COMEDY / The clothes show: Mark Wareham reviews Eddie Izzard at the Albery Theatre

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The Independent Culture
Tonight, Eddie wears a multi-pocketed navy blue chalkstripe jacket, an outsize-collared brown-and-white city shirt over black leggings, and silver-chained, pointy black ankle boots, touched off with peach lipstick and copper nail varnish . . .

The talking point about Izzard these days is not 'Can he still cut it as a comedian?'. It's not 'Why doesn't he do TV (television)?'. It's not even 'Did you know, he is a TV (transvestite)'. No, the really vexing question about him is, 'Why does he patently suffer from such heartrending wardrobe anguish?' His sartorial struggle has become ever more noticeable (it used to be just the odd flouncy shirt), but now it's got to the point of becoming a distraction. As he points out, women have 'total clothing rights' and men have, well, jeans and a jumper. So it's not that he shouldn't wear tights or a mini-dress; it's just that if he could assemble his garb with even a hint of colour co- ordination, you might stand a chance of taking in something of what he's saying in the first 10 minutes, instead of simply staring agog at what appears to be an attempt to cross-dress camp businessman with Essex disco girl.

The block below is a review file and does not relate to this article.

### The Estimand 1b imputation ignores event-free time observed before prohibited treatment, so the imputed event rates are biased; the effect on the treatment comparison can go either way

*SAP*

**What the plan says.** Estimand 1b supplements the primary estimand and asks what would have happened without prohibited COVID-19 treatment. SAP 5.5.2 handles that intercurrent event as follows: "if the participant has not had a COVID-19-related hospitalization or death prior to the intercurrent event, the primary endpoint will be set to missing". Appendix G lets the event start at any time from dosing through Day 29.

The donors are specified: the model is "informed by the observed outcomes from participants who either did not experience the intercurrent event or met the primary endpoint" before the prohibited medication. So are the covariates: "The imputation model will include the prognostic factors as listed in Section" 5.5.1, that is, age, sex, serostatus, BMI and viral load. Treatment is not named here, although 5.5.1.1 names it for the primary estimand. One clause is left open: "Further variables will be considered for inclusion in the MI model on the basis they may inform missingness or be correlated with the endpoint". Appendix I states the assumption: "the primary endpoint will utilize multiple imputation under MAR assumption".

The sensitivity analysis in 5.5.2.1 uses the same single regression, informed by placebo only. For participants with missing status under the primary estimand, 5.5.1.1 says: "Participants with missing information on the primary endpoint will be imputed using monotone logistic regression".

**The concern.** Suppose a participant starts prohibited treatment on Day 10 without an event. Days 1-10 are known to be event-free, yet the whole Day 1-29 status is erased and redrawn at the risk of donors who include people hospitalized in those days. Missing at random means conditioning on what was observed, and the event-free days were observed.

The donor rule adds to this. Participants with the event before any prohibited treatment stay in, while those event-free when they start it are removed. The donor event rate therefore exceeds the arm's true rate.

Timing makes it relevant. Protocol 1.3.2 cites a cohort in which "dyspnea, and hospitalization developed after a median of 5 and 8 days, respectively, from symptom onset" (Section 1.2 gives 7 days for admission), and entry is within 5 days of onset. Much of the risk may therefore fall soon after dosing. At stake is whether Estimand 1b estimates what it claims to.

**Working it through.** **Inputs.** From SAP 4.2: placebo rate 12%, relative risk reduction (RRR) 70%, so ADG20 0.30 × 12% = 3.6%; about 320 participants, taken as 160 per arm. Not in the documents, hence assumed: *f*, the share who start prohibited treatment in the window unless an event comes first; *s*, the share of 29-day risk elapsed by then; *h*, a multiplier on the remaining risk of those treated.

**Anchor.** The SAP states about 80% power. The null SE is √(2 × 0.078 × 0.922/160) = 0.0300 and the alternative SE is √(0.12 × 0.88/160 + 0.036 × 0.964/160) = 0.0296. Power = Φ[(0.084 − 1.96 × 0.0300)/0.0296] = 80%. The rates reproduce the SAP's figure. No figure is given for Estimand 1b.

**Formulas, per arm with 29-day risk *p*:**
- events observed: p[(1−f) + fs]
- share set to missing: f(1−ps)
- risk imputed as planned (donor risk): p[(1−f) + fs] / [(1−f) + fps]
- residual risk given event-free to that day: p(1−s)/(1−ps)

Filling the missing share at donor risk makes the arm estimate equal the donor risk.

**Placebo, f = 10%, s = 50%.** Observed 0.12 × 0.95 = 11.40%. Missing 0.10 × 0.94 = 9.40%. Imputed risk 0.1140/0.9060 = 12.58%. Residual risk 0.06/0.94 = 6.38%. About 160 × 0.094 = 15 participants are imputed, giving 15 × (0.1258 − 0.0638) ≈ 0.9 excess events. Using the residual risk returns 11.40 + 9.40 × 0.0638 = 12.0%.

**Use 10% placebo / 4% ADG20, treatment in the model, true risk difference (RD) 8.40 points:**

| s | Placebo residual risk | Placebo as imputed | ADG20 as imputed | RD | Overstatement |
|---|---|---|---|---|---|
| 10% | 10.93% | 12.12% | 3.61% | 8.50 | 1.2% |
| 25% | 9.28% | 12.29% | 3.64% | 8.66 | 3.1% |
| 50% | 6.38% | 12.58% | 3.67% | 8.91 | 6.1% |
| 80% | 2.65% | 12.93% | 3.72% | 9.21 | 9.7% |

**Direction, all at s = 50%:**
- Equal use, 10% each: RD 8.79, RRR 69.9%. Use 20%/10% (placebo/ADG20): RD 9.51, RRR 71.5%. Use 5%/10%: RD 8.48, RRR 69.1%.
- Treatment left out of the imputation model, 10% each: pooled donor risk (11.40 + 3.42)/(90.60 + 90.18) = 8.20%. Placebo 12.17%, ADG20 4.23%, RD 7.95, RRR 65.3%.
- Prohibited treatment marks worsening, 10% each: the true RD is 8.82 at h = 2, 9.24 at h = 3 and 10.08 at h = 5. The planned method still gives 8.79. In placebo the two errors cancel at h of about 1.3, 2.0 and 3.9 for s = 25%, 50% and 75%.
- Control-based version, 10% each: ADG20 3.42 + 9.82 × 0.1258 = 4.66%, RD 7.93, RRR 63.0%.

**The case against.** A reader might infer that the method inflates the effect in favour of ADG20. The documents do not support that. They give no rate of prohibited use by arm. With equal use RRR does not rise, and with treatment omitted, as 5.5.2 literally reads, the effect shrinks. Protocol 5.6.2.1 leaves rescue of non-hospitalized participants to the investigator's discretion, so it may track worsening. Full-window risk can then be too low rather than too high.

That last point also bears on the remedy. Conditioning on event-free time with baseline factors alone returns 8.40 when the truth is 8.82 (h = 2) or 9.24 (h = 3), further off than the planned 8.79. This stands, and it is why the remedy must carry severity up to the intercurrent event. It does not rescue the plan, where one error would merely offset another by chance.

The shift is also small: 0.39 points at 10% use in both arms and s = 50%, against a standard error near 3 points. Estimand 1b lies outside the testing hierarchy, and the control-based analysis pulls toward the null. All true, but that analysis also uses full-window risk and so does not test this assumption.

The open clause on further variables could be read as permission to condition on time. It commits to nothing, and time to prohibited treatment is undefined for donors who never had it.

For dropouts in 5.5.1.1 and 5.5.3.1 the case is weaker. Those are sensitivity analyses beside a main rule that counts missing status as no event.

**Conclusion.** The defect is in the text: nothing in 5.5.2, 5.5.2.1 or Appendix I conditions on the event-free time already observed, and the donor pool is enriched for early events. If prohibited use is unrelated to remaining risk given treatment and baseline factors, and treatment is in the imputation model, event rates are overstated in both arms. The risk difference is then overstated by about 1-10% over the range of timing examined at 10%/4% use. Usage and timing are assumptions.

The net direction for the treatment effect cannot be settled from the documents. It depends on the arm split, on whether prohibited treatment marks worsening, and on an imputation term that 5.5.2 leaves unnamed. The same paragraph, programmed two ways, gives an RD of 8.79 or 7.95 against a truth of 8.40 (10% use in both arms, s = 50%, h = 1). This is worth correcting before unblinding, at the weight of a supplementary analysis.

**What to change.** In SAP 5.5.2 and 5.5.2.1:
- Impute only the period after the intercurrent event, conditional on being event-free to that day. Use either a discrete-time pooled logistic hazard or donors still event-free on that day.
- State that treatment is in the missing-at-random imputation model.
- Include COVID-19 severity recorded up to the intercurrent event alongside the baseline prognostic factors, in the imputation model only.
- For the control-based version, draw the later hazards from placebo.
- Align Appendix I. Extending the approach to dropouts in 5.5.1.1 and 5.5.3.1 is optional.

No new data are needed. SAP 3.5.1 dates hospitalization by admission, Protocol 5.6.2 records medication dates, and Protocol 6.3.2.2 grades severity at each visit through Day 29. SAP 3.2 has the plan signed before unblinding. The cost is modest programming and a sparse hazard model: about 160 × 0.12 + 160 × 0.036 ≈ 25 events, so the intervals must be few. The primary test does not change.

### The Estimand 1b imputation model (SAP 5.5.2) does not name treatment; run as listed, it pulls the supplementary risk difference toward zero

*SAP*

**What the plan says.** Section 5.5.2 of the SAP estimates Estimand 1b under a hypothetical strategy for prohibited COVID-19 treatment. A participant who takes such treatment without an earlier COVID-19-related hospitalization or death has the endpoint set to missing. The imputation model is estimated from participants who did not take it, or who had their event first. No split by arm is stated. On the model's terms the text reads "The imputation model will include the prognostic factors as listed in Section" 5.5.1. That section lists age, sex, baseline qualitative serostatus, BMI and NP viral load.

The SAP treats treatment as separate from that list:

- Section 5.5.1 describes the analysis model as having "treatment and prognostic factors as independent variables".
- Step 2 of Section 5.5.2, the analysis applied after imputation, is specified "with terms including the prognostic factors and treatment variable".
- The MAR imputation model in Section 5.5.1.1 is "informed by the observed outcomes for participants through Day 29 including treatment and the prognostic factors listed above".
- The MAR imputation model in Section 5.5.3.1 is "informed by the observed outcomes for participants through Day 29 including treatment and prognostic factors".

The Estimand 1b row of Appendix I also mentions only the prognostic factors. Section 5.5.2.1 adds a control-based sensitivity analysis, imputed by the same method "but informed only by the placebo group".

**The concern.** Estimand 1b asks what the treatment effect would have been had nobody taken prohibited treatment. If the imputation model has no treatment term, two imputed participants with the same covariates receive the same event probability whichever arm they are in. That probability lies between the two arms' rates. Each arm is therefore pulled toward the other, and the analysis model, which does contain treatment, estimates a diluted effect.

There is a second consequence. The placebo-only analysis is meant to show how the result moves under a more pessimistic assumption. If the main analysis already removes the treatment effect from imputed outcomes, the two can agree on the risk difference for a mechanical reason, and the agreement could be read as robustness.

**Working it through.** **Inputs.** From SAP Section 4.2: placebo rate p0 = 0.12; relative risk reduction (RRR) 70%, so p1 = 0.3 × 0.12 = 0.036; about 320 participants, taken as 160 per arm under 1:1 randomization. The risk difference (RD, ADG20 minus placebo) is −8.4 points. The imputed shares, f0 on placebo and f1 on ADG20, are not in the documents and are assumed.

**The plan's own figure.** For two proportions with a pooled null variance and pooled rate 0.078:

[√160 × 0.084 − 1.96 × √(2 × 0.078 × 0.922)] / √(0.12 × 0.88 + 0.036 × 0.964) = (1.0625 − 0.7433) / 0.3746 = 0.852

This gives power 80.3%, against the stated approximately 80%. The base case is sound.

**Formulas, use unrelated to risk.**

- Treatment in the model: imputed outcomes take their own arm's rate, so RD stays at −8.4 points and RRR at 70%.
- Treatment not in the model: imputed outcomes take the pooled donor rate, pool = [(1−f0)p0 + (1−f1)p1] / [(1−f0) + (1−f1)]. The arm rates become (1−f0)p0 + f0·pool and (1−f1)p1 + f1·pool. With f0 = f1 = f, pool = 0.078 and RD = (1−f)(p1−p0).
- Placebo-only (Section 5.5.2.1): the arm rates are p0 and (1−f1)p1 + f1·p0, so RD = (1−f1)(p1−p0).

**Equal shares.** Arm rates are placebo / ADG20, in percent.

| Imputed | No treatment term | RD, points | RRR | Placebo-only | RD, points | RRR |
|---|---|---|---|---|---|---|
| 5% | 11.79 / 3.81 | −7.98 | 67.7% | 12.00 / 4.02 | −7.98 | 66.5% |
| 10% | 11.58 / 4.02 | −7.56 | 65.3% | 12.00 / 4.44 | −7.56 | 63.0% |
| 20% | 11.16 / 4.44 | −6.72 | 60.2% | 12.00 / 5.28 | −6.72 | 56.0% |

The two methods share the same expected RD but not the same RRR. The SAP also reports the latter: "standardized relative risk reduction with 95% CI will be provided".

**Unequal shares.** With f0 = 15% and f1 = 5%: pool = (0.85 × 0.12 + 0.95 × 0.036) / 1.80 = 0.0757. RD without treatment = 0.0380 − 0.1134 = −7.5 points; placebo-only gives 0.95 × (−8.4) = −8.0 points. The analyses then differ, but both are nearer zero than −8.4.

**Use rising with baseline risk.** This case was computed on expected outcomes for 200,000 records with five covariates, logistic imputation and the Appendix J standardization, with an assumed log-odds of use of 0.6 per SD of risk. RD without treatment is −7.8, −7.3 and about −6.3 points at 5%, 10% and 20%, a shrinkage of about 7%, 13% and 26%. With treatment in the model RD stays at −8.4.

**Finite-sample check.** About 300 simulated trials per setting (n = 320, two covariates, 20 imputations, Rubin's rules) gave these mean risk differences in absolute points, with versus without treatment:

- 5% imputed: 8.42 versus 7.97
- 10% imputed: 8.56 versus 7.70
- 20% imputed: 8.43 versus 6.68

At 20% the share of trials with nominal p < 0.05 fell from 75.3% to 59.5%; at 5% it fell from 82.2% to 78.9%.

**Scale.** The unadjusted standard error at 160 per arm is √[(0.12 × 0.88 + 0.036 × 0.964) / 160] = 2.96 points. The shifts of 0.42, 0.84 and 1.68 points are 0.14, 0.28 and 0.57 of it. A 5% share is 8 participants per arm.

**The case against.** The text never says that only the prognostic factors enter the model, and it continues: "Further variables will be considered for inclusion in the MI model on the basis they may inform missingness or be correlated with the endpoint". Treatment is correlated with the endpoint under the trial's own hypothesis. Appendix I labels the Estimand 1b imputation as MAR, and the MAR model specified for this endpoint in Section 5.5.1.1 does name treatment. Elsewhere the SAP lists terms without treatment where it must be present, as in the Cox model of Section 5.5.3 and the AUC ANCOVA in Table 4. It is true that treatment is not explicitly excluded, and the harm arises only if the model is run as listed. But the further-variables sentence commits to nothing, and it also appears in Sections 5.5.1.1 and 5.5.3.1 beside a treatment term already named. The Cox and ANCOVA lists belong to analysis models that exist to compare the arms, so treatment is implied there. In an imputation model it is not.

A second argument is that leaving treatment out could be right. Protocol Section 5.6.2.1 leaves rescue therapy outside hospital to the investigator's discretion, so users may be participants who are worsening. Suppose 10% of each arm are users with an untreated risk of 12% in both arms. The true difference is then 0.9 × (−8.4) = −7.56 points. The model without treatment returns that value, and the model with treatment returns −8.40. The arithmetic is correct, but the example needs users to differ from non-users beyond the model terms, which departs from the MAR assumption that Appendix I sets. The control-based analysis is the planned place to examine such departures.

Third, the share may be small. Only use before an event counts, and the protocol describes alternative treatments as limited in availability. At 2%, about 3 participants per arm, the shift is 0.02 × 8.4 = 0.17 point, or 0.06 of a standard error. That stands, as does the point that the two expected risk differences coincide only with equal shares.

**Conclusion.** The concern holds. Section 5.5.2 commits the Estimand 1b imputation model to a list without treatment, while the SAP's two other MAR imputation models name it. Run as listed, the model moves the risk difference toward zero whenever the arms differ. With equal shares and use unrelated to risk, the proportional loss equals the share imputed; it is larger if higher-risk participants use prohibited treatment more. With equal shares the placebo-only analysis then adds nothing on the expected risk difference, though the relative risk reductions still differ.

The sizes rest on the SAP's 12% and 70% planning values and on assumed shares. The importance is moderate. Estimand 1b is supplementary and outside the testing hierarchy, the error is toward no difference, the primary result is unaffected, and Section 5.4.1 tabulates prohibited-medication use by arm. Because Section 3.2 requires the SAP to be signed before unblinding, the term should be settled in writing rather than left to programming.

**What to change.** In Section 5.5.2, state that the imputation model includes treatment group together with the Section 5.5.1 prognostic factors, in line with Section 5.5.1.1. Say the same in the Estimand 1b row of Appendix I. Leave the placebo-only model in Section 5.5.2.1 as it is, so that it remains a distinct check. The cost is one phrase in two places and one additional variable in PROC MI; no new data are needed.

Because when you recover your concentration, you remember why it is that Izzard can play weeks on end in the West End while his contemporaries struggle to fill a pub run of a few days. After a brief hiccup at last year's Edinburgh Festival (when his material was inexplicably patchy), he has put together an entirely new set while hardly taking a break from touring. No other comedian changes his set in toto every six months, and certainly not when he's on the road.

But for Izzard, it's a necessity. As he performs he will endlessly re-mould the material and by the end of a run the show will have become markedly different. It's as much to do with his own boredom threshold as the audience's, so that the entire show becomes a kind of experimental work-in-progress.

At times he takes ideas to such ridiculous, weepingly funny extremes that he has to stop himself dead with a shake of the head. Above all, he plumps for the kind of surreal animal characterisations favoured by the cartoonist Gary Larson: Izzard's logic runs, if bees can make honey then what's so weird about earwigs making chutney? Not so much The Far Side as the far-fetched side.

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